Most calcium supplements are made with either calcium carbonate or calcium citrate. Calcium carbonate needs stomach acid to be absorbed, so if it is the source of calcium in your supplement (you may need to read the fine print) it's best to take it just after a meal. Calcium citrate isn't as dependent on stomach acid, so it can be taken any time. People taking medications that reduce stomach acid — such as the proton-pump inhibitors (Prevacid, Prilosec) or the H2 blockers (Tagamet, Zantac) — should take a calcium citrate supplement because lower amounts of stomach acid mean they won't absorb calcium carbonate properly.

The big advantage of calcium carbonate over calcium citrate is that it contains twice as much calcium. The labels on the bottles sometimes make it seem like both kinds of tablets provide the same amount of calcium, usually 500 mg to 600 mg. But that's the amount of calcium per "serving" and if you read the label you'll see that the serving size for the calcium citrate supplements is usually two tablets, but for the calcium carbonate supplements, it's just one.

It's a waste to double the serving size. The body can absorb a 500- or 600-mg dose, but more than that and absorption becomes inefficient. You'll get about the same amount of calcium by taking 1,000 mg as you would if you stuck with the 500 mg or 600 mg.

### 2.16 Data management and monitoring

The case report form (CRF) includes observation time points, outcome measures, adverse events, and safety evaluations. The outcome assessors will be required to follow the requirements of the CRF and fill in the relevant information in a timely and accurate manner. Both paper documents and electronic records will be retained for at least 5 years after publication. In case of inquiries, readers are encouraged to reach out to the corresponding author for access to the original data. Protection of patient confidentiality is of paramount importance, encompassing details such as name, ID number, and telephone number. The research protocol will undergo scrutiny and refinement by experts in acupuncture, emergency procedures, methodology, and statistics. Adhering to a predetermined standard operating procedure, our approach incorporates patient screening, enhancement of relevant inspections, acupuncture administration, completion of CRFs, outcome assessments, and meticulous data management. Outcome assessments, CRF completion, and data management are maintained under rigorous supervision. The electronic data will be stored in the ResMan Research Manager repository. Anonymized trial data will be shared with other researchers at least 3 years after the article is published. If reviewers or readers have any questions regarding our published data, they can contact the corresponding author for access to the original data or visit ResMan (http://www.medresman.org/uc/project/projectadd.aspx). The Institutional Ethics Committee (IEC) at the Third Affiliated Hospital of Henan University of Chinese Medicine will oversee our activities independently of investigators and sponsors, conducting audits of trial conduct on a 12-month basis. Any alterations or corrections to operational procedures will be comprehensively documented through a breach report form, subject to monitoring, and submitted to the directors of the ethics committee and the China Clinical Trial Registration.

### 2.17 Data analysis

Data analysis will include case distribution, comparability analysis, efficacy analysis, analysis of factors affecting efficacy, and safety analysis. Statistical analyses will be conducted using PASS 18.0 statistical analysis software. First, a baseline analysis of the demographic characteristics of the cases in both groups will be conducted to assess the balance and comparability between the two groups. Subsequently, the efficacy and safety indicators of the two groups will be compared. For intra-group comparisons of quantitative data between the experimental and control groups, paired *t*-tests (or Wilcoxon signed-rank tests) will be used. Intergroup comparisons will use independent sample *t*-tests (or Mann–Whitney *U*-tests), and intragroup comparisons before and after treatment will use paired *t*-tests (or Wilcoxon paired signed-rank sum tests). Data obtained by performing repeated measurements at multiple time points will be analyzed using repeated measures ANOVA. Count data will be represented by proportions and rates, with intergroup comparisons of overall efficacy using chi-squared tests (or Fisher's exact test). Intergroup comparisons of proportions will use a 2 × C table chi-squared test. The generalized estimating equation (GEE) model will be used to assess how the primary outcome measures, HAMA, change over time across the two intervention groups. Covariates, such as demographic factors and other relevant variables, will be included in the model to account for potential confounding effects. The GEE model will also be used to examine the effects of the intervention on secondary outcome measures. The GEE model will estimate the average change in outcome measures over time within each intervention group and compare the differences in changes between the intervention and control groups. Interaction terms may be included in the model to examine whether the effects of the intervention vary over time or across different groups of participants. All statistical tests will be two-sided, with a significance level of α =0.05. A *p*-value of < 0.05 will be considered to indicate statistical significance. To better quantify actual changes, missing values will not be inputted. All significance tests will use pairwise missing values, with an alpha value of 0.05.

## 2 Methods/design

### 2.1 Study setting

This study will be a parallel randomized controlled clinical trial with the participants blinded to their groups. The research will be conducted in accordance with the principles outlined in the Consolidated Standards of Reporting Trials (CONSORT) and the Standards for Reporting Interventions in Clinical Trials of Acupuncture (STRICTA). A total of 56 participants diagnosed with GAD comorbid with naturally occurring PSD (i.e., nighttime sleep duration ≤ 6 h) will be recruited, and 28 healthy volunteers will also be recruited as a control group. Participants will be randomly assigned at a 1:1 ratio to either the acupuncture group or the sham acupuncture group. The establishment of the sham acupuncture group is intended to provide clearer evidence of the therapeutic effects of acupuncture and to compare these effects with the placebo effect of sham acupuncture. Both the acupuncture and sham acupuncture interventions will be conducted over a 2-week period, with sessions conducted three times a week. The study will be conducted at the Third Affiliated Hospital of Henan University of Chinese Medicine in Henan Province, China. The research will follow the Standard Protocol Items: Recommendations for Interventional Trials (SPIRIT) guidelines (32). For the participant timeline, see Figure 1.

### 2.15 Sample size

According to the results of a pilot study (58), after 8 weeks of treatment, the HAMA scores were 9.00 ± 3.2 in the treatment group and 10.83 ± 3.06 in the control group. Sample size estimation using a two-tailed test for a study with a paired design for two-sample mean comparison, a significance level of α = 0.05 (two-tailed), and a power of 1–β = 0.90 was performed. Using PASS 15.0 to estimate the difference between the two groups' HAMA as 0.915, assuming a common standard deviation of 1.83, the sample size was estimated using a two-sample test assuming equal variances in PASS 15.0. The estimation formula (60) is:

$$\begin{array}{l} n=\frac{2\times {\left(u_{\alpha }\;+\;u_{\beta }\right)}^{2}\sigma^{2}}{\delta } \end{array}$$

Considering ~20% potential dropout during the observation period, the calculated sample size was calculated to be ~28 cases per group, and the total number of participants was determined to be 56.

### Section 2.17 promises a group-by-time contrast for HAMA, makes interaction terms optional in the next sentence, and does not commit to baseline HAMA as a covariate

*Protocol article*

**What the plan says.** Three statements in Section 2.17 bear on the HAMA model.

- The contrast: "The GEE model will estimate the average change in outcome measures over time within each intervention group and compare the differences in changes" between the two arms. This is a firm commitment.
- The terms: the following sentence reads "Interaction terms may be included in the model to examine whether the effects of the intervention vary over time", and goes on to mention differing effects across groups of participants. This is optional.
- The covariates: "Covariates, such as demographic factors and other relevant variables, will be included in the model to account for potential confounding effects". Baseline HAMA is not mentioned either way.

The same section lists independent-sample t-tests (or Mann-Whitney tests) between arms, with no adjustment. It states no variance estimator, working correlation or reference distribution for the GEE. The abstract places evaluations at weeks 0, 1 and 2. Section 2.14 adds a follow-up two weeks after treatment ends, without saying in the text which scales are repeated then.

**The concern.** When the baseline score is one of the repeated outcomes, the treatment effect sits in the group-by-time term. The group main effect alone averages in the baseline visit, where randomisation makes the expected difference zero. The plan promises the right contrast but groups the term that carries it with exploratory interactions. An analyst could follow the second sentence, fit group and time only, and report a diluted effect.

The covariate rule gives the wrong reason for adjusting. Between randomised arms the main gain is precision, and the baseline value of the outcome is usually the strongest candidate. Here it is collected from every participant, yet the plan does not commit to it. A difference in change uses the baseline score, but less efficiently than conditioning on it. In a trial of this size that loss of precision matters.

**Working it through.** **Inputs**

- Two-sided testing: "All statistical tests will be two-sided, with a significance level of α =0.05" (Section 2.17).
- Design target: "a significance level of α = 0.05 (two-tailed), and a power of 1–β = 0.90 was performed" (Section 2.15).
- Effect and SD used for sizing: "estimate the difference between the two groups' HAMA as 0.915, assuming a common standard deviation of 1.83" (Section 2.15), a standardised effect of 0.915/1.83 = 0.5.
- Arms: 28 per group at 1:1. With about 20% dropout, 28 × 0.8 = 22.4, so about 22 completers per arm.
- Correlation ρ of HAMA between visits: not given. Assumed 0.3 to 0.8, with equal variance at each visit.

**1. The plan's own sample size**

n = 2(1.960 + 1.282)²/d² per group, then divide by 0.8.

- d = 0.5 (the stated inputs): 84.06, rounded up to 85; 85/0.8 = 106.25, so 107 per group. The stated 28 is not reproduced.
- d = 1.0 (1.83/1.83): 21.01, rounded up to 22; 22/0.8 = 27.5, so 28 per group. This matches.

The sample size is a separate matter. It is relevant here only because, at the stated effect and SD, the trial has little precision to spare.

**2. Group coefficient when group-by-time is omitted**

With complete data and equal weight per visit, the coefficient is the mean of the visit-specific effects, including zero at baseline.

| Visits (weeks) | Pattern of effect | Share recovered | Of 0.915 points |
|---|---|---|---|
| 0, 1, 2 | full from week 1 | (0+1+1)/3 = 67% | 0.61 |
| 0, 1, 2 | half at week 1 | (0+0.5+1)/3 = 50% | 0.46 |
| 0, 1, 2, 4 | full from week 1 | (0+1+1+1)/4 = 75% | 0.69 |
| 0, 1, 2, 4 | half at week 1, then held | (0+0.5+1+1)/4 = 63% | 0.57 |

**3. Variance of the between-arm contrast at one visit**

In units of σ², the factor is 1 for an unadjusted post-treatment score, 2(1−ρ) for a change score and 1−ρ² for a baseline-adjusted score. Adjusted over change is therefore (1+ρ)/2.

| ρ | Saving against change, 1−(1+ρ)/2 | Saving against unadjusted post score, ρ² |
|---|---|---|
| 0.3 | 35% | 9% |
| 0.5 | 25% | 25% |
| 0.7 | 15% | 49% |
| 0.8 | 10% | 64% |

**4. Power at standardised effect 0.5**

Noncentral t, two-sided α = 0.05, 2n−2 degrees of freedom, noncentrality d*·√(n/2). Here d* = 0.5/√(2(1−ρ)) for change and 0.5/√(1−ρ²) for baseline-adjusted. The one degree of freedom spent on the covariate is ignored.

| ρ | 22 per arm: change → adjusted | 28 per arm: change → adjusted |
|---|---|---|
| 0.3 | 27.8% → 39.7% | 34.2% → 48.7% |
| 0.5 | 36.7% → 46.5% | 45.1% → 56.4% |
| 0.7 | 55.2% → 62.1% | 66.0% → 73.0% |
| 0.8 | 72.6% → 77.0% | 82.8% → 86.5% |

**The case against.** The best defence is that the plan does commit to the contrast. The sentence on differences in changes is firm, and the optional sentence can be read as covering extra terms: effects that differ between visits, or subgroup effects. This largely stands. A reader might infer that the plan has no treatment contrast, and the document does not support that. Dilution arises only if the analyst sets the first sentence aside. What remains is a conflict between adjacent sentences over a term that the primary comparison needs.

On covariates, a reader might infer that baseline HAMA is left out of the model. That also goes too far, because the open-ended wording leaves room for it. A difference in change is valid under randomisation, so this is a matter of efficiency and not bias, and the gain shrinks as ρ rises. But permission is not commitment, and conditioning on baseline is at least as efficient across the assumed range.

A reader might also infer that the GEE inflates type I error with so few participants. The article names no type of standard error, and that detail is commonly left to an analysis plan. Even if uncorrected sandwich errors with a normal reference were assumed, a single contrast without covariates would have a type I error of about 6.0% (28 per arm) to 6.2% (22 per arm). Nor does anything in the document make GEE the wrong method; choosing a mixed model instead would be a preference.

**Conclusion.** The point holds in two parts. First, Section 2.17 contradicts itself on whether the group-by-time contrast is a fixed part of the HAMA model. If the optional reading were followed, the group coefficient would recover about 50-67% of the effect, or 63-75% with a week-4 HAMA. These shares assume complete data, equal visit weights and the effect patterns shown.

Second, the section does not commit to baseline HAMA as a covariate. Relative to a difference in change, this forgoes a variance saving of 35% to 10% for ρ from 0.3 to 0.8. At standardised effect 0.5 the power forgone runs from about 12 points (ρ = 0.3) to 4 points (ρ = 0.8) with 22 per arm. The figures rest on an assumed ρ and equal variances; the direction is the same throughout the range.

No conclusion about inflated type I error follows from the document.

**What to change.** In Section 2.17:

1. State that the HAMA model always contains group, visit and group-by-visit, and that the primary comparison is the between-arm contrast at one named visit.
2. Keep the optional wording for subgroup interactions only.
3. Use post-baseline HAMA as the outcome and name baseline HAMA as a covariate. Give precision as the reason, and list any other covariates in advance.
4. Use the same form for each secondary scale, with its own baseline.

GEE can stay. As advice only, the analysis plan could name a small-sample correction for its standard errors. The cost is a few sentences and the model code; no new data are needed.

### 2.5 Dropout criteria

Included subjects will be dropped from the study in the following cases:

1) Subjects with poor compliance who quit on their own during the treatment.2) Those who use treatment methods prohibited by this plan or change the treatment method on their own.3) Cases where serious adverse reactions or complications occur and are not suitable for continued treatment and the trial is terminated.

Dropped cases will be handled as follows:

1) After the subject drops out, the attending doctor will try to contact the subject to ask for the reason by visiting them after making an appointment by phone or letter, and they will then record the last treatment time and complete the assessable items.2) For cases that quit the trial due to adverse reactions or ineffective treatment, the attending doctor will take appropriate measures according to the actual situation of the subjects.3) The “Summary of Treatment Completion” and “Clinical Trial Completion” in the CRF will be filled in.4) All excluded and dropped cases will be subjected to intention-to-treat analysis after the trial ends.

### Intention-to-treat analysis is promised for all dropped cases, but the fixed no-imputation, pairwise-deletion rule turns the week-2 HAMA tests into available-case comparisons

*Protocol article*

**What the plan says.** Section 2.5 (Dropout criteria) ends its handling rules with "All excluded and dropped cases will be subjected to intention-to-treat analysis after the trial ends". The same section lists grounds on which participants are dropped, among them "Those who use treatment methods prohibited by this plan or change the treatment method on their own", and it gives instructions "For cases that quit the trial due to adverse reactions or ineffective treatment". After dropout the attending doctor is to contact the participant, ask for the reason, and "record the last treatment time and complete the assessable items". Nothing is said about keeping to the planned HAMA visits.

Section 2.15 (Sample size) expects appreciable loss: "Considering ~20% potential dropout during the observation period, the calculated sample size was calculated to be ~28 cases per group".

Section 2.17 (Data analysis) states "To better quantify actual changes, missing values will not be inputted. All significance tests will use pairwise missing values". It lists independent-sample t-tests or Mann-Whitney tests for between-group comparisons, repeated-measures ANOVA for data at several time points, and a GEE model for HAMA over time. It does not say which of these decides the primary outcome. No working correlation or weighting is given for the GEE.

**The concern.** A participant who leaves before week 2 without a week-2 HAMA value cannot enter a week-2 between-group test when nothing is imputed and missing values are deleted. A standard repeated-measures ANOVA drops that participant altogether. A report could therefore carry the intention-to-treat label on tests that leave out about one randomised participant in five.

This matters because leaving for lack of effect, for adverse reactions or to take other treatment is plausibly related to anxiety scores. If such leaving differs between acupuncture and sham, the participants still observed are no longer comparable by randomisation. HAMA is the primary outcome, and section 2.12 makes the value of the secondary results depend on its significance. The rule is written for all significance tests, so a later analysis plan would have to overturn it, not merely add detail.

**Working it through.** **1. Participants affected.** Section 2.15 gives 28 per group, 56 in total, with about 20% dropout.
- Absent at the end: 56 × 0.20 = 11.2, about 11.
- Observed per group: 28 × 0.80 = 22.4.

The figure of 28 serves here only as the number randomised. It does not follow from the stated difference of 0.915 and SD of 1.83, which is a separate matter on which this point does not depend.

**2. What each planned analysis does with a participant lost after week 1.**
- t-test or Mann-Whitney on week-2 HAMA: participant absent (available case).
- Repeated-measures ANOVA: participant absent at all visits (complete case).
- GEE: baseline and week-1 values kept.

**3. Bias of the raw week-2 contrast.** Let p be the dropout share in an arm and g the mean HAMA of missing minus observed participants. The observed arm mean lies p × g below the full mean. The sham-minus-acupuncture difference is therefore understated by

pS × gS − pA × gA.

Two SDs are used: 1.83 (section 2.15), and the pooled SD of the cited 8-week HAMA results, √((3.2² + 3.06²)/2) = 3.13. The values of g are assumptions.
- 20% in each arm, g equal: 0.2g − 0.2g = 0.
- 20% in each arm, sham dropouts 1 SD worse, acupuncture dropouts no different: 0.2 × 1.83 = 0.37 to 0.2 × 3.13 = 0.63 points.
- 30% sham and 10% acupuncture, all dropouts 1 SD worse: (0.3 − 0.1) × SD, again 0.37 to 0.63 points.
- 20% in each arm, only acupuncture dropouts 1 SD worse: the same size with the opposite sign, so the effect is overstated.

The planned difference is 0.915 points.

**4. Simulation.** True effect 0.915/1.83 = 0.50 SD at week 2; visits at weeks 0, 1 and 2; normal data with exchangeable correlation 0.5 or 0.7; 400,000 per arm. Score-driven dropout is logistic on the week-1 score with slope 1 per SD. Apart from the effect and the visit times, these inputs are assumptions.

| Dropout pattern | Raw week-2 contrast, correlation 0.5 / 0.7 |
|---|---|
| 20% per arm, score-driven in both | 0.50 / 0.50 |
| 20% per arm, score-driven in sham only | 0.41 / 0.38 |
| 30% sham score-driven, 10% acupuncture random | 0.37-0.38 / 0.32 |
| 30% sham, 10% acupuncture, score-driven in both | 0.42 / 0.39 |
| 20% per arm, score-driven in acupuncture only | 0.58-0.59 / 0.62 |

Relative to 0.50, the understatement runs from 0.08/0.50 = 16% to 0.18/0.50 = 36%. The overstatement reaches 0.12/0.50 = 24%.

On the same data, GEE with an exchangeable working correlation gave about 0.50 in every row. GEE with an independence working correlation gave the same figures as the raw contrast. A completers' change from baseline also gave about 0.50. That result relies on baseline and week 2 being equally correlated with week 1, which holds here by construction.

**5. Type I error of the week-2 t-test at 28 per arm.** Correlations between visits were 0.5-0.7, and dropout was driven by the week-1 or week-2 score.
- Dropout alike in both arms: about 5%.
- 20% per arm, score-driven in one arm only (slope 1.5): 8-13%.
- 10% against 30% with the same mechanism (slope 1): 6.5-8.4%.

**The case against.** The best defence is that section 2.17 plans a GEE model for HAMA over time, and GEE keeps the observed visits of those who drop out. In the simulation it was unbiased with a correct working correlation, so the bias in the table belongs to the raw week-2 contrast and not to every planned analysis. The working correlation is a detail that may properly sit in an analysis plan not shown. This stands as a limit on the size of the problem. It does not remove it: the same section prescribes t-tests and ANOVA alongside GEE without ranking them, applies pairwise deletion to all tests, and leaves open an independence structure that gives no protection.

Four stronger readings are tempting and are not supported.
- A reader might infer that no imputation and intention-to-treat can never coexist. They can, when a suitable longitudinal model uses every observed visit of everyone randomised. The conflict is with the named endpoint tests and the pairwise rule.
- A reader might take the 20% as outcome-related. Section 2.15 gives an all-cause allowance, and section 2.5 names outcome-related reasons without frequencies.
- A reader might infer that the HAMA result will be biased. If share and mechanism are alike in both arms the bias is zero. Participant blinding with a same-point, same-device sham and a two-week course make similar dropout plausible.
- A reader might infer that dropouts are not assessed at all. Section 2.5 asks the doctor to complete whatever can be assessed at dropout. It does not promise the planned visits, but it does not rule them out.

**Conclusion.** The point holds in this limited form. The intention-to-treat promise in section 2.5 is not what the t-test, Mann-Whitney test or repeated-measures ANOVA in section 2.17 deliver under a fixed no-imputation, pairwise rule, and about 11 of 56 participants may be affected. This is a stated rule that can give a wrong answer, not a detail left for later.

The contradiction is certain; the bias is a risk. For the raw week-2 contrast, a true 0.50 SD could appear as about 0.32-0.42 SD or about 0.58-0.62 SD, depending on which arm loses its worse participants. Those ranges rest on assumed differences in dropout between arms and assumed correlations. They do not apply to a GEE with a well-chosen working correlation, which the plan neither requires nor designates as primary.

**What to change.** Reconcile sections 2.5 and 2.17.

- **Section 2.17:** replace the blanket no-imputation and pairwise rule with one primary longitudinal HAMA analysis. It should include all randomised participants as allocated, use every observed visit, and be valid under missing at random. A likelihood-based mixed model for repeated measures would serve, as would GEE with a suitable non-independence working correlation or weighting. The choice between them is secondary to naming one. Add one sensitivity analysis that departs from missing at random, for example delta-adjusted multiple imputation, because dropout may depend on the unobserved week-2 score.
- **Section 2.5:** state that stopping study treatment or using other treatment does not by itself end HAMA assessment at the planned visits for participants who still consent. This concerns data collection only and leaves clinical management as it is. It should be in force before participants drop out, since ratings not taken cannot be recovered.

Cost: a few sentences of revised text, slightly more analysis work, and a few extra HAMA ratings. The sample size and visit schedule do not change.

Does calcium prevent fractures?

Well, this is the question, isn't it, because fracture prevention is the main reason we fret over calcium intake. Take a dash of evidence, mix in some impeccable logic, and you can come up with a cogent argument for calcium preventing fractures.

High calcium intake does result in high levels of calcium in the blood. High blood levels prevent the release of parathyroid hormone, a hormone that promotes bone resorption, a breaking down of bone tissue that releases calcium into the blood. If calcium levels in the blood are low, bone resorption can help nudge them back to normal. But in the process, bones get weaker and are more likely to fracture. In theory, keeping calcium levels in the blood high prevents that chain of events from happening.